A DENTAL IMPLANT is a small titanium fixture (insert) that is placed in the jaw bone to replace one or more missing teeth. Implants and their artificial teeth closely resemble the look and function of real teeth. The implants form a secure base for the replacement of teeth, restoring full function and renewing self-confidence and peace of mind. They are an appealing alternative to dentures and bridges.
A single implant can be used to replace one, or several missing teeth, depending on the circumstance. Multiple implants can be used to bridge spaces and secure full dentures to the jaw bone. Dental implants integrate into the jaw bone and provide a very solid platform to re-create function (chewing ability) and aesthetics, by building and connecting the tooth to the base of the implant, which incorporates the new tooth into the existing bite or smile.
WHO IS SUITABLE FOR AN IMPLANT
Nearly everyone who is missing one or more teeth, and is in good health is a candidate for dental implant treatment. Dental implants can last a lifetime, unlike bridges and partial dentures that may need to be replaced several times. They can withstand biting pressures, they prevent collapsed cheeks that can follow tooth extraction, and they are more comfortable than dentures, because they are fixed in the mouth. Dental implants prevent the bone loss that occurs when teeth are missing, so the natural appearance of the smile is also preserved. With implant treatment, there is no compromise to the adjacent teeth; they are not cut down to place a bridge, or loosened by the hooks on partial dentures.
Implants can only be placed in adults, because growth must be complete before placement.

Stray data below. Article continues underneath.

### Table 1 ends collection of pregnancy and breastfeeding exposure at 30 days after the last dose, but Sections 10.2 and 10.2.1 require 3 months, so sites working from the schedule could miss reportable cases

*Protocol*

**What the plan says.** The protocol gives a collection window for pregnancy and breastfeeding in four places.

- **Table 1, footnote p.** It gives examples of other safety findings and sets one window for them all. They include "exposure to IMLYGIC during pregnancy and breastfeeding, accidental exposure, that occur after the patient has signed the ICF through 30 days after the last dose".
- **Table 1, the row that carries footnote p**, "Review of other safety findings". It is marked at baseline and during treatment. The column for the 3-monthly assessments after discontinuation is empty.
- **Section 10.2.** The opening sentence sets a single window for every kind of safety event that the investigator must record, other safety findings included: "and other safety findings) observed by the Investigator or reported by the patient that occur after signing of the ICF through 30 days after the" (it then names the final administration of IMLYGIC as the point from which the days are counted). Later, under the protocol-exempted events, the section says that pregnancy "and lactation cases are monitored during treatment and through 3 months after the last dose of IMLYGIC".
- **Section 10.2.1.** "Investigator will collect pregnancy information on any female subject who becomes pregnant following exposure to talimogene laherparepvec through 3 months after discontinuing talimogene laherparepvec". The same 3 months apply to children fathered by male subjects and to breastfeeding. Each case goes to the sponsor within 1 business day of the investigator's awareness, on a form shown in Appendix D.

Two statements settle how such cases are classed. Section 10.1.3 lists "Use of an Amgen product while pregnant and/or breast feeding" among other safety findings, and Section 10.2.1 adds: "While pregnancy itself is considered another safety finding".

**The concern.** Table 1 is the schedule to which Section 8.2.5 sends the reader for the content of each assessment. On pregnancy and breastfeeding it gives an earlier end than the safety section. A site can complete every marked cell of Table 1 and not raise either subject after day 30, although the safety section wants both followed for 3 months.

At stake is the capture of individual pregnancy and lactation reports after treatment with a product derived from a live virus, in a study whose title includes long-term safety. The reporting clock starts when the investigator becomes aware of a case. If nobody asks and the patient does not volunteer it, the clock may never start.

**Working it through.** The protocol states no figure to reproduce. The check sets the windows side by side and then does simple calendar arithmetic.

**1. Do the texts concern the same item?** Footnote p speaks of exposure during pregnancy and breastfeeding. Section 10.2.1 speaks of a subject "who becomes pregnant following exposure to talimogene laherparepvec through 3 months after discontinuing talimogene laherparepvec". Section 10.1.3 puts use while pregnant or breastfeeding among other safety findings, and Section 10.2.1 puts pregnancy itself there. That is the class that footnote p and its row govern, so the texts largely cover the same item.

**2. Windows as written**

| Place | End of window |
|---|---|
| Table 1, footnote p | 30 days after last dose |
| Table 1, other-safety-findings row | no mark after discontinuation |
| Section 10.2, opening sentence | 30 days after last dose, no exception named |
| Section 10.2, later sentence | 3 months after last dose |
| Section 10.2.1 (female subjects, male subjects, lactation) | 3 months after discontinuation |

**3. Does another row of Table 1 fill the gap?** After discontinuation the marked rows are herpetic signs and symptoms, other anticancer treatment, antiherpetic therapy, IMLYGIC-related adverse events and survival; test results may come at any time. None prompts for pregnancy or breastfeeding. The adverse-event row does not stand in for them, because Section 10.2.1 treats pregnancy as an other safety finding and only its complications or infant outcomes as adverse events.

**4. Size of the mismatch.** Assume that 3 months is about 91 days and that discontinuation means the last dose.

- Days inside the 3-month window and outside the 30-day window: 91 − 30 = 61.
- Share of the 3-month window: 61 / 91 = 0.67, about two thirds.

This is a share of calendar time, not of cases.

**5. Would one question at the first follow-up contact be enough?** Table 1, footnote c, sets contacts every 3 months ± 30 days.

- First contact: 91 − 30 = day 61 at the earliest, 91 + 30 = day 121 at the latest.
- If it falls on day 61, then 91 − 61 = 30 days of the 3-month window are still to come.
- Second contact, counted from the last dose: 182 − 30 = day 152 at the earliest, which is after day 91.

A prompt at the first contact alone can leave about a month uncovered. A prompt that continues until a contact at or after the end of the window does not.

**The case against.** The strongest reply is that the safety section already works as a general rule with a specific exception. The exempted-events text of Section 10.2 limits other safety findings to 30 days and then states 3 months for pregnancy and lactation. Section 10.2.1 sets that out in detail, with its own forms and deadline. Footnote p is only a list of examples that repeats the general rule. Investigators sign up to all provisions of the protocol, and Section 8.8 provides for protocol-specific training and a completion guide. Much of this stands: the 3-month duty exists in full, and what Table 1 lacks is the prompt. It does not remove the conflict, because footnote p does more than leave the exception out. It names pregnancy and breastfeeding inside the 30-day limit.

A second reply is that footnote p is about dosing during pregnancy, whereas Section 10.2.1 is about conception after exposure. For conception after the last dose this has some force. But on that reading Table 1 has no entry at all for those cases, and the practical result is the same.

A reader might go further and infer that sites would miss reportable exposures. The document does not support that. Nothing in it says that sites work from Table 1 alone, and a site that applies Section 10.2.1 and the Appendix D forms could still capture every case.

HOW LONG DOES IT TAKE
In most cases, the healing period is between 3 and 6 months before teeth can be attached to the implants. A temporary appliance can be made if aesthetics are absolutely critical during this period.
After initial implant placement, another visit is required to ensure that healing is progressing well and to test how well the implant has integrated. After the implant crown is attached to the implant, regular dental check-ups are needed every 6 months to examine and ensure that the supporting gum and bone remains healthy, and professionally cleaned with specialised instruments. X-rays are also taken digitally each couple of years to examine the bone structure around the implant and to ensure that it remains healthy.
HOW TO CARE FOR AN IMPLANT
Dental implants also do not usually require special cleaning products and just like your natural teeth, you clean them with dental floss and brush with regular toothpaste.
For the implant to function well and to remain healthy, good oral hygiene and home is required on a twice daily basis. Special hygiene appliances (brushes, and floss) are available and may be helpful if there is any difficulty with routine cleaning techniques.
HOW DO THEY WORK?
The implant material, which is usually pure titanium, is extremely biocompatible and the bone treats the implant just as if it was made out of bone. The bone cells attach themselves to the implant in a process called osseointegration. In most cases, implants can be placed using local anaesthesia by your dentist.
IMPLANTS FUNCTION LIKE TEETH
Implants are not made to come out, just like teeth. Implants are not the same as natural teeth but they function and feel virtually the same as natural teeth. For patients who have had dentures or false teeth, the implant will feel much more secure. We use a technique where we are able to remove the attached implant crown if we absolutely must access the implant.
IMPLANTS CAN FAIL
Some implants fail because the bone has not integrated correctly with the implant surface. This may occur if the bone is very soft at the time the implant is placed or if the implant is initially unstable. Infection may also cause an implant to be lost. In most situations, an implant can be replaced if it fails to bond with the bone, provided that adequate bone and gum tissue is present. Most implant systems have success rates of 85-95% over a 5 to 10 year period.
SMOKING AND IMPLANTS?
Smoking affects the healing of the bone and soft tissue by reducing the nutrients and minerals in the tissues, and reducing the blood supply. Smoking is considered one of the biggest risk factors in the failure of dental implants with the chances of failure increasing 2 to 3 times in a smoker, which are not good odds for a complex and expensive treatment option.